As readers, we now know the beautiful faces in magazines have digital help behind the scenes, but we don’t tend to cast the same skeptical eye over Hollywood films.
For the first time, light has been shed on the costly, time-consuming and highly expensive techniques that get your favourite actors looking like pore-less, sag-less superhumans.
In an interview with The New York Times Magazine, actor Paul Reubens (better known by his alter ego Pee-Wee Herman) announced his comeback to the big screen with Netflix comedy Pee-Wee’s Big Holiday – along with the retouching standards he demanded on set.
“Pee-wee doesn’t work, to me, with age mixed into it,” Reubens said.
“So I knew I wanted digital retouching, and that was my biggest concern from the get-go, with Judd [Apatow], when it came to budgeting, because it costs a fortune.
“I could have had a facelift and we would have saved two million dollars.”
Also this week, Oscar-nominated cinematographer Robert Richardson called for a new Academy Awards category to recognise ‘effects-free’ films.
“It’s just not a level playing field currently,” Richardson said in an interview with The Hollywood Reporter.
“A great deal of what viewers are looking at is not in fact shot by the cinematographer, but is created by artists on a computer and by the director directing them and the cinematographer that’s working hand in hand with them.”
The idea that even a Pee-Wee Herman film would require millions of dollars of retouching certainly raises questions about your average romantic comedy or glamorous period drama.
And according to an industry insider, the practice is far more common than you’d expect.
So what is beauty retouching?
A recent Mashable article blew the secret world of retouching out of the water.
Claus Hansen, a top digital expert from Method Studios in Los Angeles, explained how rampant the process is, and just what gets changed.
“Nobody looks like what you see on TV and in the movies. Everybody is altered,” he said in the shocking exposé.
According to Hansen, studios like his charge anywhere between $500 and $2500 per shot to alter an actor’s appearance, and an actor may appear in hundreds of shots per movie.
Wrinkles are removed, jaw lines neatened, hairlines brought down and even body parts moved.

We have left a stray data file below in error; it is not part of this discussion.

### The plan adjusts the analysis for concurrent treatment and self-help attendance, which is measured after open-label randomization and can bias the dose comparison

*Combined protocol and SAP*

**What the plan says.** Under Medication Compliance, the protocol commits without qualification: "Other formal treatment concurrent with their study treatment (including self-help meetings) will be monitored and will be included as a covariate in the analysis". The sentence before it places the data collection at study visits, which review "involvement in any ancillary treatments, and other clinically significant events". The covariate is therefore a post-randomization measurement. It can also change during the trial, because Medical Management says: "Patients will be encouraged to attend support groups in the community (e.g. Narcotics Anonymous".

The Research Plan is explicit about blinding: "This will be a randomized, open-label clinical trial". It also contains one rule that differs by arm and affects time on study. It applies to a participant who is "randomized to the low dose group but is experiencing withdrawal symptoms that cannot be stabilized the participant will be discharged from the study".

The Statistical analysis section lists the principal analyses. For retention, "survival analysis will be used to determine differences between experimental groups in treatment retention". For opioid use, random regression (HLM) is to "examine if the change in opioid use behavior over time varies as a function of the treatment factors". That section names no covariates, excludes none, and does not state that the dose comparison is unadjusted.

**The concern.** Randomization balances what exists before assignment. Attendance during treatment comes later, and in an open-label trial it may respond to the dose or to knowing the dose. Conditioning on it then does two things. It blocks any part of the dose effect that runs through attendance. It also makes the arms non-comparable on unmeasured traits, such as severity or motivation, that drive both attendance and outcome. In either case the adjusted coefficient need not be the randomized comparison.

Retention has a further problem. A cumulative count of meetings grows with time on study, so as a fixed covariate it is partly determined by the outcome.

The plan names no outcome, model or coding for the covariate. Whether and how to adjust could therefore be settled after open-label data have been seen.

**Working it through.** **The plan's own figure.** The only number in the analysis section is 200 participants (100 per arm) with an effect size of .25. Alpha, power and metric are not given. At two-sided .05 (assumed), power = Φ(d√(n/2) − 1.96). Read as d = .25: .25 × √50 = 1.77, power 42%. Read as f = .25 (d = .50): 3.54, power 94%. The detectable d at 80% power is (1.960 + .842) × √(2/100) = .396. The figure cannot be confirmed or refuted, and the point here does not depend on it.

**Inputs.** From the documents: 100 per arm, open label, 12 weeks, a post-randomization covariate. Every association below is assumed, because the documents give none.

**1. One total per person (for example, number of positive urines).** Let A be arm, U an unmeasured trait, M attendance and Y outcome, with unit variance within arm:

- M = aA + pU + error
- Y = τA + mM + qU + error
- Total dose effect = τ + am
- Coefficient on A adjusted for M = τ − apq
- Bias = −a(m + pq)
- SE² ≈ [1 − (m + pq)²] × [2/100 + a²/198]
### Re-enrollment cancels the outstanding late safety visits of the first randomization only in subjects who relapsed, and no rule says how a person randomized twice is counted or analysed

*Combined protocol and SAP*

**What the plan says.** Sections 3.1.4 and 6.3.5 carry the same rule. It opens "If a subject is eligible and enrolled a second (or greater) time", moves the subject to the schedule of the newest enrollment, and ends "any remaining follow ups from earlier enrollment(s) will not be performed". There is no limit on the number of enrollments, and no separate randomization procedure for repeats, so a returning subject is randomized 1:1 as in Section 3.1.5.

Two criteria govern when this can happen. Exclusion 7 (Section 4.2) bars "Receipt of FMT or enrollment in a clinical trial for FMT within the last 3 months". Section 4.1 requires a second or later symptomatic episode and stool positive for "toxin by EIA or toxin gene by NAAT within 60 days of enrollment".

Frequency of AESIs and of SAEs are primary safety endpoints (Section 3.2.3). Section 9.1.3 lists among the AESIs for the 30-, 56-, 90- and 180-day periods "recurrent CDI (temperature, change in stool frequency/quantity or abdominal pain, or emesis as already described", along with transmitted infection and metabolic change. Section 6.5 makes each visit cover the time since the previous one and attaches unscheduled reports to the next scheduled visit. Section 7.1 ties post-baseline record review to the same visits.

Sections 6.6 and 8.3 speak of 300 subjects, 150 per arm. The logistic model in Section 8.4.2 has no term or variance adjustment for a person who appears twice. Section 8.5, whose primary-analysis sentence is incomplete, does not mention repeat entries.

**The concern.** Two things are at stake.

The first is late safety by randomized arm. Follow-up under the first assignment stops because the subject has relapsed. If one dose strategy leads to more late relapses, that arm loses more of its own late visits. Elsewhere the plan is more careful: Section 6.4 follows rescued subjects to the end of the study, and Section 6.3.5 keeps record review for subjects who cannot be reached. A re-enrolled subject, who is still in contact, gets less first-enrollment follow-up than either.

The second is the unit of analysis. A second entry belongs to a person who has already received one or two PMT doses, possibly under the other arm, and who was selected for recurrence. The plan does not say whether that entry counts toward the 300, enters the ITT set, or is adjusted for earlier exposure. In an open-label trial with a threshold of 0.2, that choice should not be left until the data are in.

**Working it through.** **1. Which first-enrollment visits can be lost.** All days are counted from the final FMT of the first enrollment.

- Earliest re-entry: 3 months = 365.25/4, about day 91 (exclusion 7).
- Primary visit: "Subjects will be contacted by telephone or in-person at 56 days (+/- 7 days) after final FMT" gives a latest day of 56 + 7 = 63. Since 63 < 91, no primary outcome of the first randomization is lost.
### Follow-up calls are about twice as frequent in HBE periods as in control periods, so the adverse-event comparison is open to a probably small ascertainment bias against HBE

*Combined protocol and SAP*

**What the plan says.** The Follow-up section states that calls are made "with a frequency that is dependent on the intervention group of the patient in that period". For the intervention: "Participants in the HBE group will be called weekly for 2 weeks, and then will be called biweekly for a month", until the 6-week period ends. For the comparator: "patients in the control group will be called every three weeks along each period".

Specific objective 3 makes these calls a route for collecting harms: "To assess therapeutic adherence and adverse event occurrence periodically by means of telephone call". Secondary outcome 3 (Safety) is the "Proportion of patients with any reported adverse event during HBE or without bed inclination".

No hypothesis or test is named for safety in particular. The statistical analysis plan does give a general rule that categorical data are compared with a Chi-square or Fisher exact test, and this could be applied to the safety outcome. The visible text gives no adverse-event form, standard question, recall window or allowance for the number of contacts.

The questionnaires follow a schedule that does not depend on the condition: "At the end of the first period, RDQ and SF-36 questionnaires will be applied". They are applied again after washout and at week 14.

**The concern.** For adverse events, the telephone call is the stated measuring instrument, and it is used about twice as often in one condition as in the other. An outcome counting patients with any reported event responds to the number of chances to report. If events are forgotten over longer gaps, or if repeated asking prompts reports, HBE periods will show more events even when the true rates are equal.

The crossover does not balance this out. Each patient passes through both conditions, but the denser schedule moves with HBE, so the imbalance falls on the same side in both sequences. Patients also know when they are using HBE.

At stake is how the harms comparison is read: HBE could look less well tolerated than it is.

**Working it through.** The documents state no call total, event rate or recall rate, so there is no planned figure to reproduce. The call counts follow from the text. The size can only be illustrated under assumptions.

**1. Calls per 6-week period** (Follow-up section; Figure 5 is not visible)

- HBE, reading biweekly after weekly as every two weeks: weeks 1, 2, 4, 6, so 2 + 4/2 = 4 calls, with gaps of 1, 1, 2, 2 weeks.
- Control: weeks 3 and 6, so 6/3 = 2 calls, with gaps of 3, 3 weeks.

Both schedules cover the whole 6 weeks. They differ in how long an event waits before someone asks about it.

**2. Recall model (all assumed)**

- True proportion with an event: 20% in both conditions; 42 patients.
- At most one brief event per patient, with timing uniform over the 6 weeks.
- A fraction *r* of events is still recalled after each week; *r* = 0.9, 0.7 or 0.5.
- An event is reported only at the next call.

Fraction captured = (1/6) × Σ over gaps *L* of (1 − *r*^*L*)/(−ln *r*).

“One of the most difficult things is if you do too much with the eyes,” Hansen said of bringing actors’ eyes closer together to make them appear younger.
“If you go into Photoshop, move an eye three or four clicks one way – it’s a different person. Eyes you have to watch out for not altering too much,” he said.
Each shot can take up to three hours for the artist to manipulate, meaning an entire film can take up to six months.
Who’s gone under the digital knife?
Aside from Pee-Wee Herman, there have been no celebrities willing to come out and admit to retouching.
But according to Reubens, if you can name a big Hollywood star, the answer is yes.
Bloggers have pointed to Australian actress Margot Robbie’s impossibly long legs in The Wolf of Wall Street, while a Britney Spears documentary was widely criticised for stretching the singer to meet ‘show girl’ standards.
While actors and their managers are careful to keep their digital alterations a secret, certain extreme cases have helped shed light on what the technology is capable of.
Examples include Brad Pitt’s incredibly youthful transformation in Benjamin Button, or Jeff Bridges having 25 years wiped off in Tron.
But while the majority of Hollywood shells out thousands (even millions) on digital retouching, one recent blockbuster has taken a decidedly different approach.
Duncan Jarman, chief of make-up on the set of gory Leonardo DiCaprio drama The Revenant, said the film’s creators were intent on not touching up their actors in post-production.
Of course, that meant a gruelling four hours of make-up per day for poor DiCaprio, who is tipped to take out an Oscar for his performance later this month.